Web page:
While thousands of miles and 25 years separate the sites and the events that led to the catastrophes at Fukushima and Chernobyl, the effects will be very similar – and will remain so for years to decades to centuries.
Three prisoners sentenced to death for their leadership of the 1993 Lucasville rebellion, now at Ohio State Penitentiary, have been on hunger strike since Jan. 3. An Open Letter that will be presented to prison officials at tomorrow's rally has collected more than 500 signatures from Ohio, many other states and all across the globe, among them many prominent citizens. Buses are bringing supporters from far and wide to the rally.
Toxins that were declared by the California Legislature to “have a detrimental impact on a person’s health” and cannot be used in school food service or food facility businesses are contained in food consumed by inmates in California prisons. The bodies of many – if not most – so-called strikers, lifers and other long-term prisoners are too toxic to pass an artery inspection.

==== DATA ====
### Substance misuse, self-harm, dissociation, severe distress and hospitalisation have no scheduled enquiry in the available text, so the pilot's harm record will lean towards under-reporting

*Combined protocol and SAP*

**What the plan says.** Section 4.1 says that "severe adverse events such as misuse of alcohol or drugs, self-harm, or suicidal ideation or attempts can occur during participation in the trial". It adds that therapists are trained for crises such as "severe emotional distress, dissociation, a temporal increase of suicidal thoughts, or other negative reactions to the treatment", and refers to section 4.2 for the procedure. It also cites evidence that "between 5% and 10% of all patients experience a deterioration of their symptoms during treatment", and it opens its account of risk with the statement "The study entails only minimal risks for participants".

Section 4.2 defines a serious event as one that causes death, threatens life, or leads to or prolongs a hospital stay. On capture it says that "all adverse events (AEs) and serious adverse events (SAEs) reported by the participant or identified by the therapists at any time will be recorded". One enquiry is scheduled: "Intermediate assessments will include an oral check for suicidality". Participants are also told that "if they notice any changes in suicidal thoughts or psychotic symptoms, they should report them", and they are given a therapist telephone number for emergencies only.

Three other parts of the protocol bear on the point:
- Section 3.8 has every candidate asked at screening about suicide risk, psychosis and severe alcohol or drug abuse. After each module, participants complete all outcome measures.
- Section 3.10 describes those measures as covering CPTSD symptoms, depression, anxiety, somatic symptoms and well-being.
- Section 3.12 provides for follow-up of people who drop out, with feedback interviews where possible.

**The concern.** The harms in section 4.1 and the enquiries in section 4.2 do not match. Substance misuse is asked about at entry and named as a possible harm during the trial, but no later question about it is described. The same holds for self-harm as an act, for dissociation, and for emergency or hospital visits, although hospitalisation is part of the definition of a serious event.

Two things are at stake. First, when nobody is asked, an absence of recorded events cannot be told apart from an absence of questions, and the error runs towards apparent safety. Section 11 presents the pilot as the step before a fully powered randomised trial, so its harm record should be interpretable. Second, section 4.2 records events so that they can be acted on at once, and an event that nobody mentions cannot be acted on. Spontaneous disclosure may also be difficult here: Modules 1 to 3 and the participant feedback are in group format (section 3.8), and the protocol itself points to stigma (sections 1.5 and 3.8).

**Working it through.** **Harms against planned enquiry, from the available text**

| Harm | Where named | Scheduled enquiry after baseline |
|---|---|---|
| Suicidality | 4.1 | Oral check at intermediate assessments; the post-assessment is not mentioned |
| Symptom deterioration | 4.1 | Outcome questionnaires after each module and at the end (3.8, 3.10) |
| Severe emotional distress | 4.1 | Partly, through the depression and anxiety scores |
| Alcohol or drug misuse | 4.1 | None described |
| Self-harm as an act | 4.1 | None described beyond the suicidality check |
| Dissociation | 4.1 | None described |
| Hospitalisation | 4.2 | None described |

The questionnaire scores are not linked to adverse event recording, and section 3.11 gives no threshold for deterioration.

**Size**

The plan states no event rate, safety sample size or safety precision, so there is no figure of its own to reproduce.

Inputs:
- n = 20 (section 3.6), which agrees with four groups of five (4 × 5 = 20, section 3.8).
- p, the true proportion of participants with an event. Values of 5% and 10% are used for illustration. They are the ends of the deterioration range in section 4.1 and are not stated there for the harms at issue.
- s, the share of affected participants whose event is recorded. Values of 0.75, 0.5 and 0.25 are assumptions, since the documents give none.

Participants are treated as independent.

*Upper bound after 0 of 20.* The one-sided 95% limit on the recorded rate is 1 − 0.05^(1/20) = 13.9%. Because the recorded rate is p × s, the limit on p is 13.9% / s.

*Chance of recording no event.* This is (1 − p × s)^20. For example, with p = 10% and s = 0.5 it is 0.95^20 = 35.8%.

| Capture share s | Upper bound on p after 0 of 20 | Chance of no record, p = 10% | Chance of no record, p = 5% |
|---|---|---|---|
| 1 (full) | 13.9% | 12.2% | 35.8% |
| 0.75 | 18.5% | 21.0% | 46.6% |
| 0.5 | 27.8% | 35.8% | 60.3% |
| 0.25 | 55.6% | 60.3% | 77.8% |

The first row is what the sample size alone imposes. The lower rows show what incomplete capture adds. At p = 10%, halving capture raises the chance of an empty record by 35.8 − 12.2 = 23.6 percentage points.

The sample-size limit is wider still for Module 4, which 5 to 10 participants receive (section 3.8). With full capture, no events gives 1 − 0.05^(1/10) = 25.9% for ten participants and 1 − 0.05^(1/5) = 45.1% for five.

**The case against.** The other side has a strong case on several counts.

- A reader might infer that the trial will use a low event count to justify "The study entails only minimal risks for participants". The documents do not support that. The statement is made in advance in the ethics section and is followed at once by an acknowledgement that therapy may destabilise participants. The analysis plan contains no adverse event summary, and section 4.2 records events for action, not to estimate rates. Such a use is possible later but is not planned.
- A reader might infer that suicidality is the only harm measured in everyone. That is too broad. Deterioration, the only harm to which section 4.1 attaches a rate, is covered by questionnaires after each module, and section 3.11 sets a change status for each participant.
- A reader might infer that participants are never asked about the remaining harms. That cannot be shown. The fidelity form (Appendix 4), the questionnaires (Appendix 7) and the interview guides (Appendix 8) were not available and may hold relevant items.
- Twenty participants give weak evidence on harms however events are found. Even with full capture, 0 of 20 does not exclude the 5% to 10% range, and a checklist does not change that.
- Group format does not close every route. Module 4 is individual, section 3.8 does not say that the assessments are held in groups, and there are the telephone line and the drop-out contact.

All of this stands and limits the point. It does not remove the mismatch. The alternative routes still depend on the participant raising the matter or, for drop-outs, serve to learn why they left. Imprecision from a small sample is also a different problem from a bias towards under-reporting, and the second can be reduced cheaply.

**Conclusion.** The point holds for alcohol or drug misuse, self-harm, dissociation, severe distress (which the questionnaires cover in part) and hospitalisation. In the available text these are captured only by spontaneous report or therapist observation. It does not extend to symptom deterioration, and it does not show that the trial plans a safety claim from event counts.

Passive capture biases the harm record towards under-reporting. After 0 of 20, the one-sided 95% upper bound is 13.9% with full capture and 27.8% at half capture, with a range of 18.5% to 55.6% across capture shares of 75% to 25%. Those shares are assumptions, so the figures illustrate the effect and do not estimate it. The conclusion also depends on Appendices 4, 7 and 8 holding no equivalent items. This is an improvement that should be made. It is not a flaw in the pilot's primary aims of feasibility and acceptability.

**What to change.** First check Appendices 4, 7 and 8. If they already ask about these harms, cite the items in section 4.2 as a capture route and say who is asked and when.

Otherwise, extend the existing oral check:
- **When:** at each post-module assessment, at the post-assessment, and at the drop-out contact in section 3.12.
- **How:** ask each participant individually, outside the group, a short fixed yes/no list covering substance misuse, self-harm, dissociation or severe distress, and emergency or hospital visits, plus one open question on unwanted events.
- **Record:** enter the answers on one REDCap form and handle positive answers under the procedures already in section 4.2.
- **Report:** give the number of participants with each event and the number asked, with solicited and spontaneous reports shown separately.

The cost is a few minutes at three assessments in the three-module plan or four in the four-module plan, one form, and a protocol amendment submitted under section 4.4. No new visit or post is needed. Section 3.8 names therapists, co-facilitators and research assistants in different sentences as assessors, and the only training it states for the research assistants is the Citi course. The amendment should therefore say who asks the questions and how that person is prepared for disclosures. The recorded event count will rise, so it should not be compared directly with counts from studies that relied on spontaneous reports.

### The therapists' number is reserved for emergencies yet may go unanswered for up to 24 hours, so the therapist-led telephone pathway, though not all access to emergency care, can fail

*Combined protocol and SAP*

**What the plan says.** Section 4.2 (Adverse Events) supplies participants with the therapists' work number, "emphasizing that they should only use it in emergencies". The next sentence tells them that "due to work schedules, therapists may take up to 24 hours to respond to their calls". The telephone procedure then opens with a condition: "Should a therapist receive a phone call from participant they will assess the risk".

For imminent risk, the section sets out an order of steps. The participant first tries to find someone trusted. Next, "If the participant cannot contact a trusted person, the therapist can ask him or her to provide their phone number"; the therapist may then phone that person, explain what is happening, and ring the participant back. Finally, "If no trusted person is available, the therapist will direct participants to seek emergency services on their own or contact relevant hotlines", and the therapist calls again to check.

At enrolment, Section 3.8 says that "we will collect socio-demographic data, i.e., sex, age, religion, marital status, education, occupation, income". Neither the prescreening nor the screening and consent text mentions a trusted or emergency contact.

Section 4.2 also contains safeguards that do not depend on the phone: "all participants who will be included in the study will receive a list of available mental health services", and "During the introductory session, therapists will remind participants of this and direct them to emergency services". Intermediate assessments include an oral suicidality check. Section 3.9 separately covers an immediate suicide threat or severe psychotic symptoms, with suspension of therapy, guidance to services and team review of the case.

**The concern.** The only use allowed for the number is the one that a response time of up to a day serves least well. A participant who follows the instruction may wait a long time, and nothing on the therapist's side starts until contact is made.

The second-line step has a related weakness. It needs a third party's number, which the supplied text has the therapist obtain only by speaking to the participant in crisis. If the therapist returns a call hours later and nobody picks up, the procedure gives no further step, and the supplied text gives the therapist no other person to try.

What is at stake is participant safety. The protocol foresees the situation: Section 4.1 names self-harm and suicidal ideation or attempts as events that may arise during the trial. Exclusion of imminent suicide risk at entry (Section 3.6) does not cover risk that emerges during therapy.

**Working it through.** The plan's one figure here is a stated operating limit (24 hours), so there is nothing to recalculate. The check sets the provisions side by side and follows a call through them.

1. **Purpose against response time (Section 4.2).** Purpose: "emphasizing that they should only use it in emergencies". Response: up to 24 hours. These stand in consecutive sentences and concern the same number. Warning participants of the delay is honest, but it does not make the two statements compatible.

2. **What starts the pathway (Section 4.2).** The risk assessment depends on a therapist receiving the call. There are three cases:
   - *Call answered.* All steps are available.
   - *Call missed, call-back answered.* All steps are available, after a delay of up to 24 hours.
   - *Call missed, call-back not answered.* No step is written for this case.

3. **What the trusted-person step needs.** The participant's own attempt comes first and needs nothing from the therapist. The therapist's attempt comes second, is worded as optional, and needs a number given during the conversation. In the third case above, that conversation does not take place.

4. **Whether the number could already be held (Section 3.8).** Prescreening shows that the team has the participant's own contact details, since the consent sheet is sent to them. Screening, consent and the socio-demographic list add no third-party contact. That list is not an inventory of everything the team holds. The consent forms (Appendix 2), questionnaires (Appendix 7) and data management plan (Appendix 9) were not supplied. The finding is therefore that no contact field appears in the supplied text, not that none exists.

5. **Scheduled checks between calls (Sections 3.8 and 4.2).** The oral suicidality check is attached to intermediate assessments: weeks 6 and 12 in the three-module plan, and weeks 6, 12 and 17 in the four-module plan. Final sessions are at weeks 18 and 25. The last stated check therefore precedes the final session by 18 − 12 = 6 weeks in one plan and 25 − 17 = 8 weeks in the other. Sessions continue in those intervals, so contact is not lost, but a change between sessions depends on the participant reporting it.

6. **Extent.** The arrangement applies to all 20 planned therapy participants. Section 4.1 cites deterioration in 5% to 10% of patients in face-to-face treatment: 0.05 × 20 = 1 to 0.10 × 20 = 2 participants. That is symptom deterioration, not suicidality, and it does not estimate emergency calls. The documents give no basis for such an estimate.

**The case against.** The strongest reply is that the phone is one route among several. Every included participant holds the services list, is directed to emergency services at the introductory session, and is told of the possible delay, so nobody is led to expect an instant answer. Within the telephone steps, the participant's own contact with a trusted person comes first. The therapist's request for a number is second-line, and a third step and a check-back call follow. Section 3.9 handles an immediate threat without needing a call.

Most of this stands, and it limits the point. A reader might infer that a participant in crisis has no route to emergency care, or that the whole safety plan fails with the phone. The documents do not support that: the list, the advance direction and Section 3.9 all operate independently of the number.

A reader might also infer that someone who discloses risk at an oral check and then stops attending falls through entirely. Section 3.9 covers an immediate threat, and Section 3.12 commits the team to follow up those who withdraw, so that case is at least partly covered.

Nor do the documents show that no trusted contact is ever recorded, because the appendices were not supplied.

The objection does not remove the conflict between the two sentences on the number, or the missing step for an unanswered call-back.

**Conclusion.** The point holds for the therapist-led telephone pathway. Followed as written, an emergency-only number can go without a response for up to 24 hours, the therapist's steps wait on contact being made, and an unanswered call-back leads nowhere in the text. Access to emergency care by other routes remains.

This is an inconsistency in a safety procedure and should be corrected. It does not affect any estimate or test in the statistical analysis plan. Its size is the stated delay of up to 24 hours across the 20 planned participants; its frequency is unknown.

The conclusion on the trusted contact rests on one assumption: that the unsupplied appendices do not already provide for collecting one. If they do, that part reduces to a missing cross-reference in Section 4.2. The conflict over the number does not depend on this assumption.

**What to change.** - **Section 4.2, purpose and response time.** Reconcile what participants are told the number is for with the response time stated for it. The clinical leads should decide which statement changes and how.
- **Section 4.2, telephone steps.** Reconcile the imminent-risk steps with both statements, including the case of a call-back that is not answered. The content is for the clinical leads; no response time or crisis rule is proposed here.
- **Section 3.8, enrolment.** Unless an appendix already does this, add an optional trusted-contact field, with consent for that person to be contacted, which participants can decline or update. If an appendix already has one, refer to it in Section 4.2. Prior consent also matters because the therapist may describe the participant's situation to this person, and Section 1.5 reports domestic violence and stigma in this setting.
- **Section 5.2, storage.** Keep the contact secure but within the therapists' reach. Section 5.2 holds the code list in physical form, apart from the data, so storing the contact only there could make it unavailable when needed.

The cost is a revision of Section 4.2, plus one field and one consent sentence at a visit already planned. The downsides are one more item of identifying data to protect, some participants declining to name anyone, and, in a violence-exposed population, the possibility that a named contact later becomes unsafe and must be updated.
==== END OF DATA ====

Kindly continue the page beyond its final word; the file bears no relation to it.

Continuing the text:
Lack of health insurance might have led or contributed to nearly 17,000 deaths among hospitalized children in the United States in the span of less than two decades, according to research led by the Johns Hopkins Children’s Center looking at the impact of insurance on the number of preventable deaths and the potential for saved lives among sick children in the United States.
“On Sunday, the 15th of July, about noon, we were at Hunters Point and they put on us what we now know was the atomic bomb.” – Capt. Charles B. McVay III, U.S. Navy commanding officer, USS Indianapolis (from the Operational Archives Branch, Naval Historical Center)